The default rule is that each share of stock gets one vote unless the certificate of incorporation provides otherwise. A stockholder may vote in person or may delegate authority to another person to vote as their proxy.
CHAPTER 1. GENERAL CORPORATION LAW
Subchapter VII. Meetings, Elections, Voting and Notice
§ 212. Voting rights of stockholders; proxies; limitations.
(a) Unless otherwise provided in the certificate of incorporation and subject to § 213 of this title, each stockholder shall be entitled to 1 vote for each share of capital stock held by such stockholder. If the certificate of incorporation provides for more or less than 1 vote for any share, on any matter, every reference in this chapter to a majority or other proportion of stock, voting stock or shares shall refer to such majority or other proportion of the votes of such stock, voting stock or shares.
(b) Each stockholder entitled to vote at a meeting of stockholders or to express consent or dissent to corporate action in writing without a meeting may authorize another person or persons to act for such stockholder by proxy, but no such proxy shall be voted or acted upon after 3 years from its date, unless the proxy provides for a longer period.
(c) Without limiting the manner in which a stockholder may authorize another person or persons to act for such stockholder as proxy pursuant to subsection (b) of this section, the following shall constitute a valid means by which a stockholder may grant such authority:
(1) A stockholder may execute a writing authorizing another person or persons to act for such stockholder as proxy. Execution may be accomplished by the stockholder or such stockholder's authorized officer, director, employee or agent signing such writing or causing such person's signature to be affixed to such writing by any reasonable means including, but not limited to, by facsimile signature.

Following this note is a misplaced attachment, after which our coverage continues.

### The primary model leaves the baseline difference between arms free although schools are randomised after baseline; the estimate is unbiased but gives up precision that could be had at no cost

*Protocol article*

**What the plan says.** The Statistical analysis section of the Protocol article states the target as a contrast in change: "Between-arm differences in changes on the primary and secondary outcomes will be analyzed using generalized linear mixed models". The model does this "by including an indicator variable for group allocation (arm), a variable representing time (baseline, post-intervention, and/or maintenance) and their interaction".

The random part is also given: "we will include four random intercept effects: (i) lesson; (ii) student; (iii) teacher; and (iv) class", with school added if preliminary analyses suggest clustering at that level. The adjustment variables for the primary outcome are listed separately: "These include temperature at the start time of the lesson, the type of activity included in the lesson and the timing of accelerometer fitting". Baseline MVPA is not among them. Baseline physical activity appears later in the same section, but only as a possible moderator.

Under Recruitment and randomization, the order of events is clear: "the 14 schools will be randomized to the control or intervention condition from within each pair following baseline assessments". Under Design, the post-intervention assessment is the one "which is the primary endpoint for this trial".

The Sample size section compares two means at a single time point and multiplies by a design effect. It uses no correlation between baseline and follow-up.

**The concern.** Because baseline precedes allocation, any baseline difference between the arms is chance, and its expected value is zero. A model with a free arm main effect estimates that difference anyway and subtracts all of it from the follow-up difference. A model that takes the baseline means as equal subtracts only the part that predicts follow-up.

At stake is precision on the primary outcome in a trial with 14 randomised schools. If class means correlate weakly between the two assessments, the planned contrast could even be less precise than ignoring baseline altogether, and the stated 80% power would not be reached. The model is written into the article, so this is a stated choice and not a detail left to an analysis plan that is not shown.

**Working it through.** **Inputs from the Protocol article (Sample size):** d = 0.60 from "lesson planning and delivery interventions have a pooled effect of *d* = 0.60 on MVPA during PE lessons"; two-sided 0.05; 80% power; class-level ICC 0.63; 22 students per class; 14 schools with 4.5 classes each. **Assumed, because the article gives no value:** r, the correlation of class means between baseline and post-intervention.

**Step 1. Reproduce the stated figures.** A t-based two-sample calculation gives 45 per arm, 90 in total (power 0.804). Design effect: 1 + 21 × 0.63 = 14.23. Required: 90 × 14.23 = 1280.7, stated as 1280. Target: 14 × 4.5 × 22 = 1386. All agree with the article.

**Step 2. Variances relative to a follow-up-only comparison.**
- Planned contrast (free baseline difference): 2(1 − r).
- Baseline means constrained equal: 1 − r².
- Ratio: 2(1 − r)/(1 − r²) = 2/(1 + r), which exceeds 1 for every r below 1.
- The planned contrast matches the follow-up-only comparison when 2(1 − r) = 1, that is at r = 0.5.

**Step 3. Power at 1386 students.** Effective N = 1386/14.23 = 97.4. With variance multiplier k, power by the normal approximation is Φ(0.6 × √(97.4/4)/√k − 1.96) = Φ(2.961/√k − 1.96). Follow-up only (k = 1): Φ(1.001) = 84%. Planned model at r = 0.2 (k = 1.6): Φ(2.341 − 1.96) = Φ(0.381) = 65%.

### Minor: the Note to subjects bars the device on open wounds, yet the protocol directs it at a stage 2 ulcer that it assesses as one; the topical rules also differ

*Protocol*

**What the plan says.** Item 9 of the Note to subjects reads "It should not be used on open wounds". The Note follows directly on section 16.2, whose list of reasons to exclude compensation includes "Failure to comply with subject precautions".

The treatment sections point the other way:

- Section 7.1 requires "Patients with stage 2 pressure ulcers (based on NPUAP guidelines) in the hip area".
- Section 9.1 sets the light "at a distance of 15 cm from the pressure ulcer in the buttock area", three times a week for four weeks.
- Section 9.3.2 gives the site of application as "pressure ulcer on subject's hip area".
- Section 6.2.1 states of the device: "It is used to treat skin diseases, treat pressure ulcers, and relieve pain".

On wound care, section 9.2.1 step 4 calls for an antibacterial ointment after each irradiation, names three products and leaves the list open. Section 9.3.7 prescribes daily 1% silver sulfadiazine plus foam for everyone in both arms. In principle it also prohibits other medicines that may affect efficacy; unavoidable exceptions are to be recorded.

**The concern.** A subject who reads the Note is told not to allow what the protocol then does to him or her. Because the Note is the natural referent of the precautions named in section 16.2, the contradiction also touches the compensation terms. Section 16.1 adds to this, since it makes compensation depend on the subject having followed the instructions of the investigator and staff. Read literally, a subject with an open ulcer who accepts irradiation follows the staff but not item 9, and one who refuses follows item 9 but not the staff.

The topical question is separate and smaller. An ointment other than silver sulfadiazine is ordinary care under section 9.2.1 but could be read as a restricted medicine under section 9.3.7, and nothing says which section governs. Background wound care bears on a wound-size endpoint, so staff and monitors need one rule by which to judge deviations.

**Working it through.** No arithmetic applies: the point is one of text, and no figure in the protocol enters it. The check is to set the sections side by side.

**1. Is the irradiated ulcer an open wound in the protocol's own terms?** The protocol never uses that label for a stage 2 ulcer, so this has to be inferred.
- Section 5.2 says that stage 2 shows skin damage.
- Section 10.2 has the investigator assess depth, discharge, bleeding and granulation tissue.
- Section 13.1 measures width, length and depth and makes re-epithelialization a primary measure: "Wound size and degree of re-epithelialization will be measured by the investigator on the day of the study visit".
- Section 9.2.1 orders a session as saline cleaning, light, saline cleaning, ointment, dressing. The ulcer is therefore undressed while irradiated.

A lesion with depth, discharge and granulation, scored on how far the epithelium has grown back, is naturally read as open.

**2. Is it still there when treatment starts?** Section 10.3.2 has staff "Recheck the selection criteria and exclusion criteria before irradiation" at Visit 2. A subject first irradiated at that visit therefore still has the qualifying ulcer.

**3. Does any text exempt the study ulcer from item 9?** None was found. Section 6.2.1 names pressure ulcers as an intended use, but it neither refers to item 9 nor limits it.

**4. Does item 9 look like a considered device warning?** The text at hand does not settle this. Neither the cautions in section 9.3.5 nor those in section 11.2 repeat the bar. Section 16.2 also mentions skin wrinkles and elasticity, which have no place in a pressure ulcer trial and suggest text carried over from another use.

(2) A stockholder may authorize another person or persons to act for such stockholder as proxy by transmitting or authorizing the transmission of a telegram, cablegram, or other means of electronic transmission to the person who will be the holder of the proxy or to a proxy solicitation firm, proxy support service organization or like agent duly authorized by the person who will be the holder of the proxy to receive such transmission, provided that any such telegram, cablegram or other means of electronic transmission must either set forth or be submitted with information from which it can be determined that the telegram, cablegram or other electronic transmission was authorized by the stockholder. If it is determined that such telegrams, cablegrams or other electronic transmissions are valid, the inspectors or, if there are no inspectors, such other persons making that determination shall specify the information upon which they relied.
(d) Any copy, facsimile telecommunication or other reliable reproduction of the writing or transmission created pursuant to subsection (c) of this section may be substituted or used in lieu of the original writing or transmission for any and all purposes for which the original writing or transmission could be used, provided that such copy, facsimile telecommunication or other reproduction shall be a complete reproduction of the entire original writing or transmission.
(e) A duly executed proxy shall be irrevocable if it states that it is irrevocable and if, and only as long as, it is coupled with an interest sufficient in law to support an irrevocable power. A proxy may be made irrevocable regardless of whether the interest with which it is coupled is an interest in the stock itself or an interest in the corporation generally.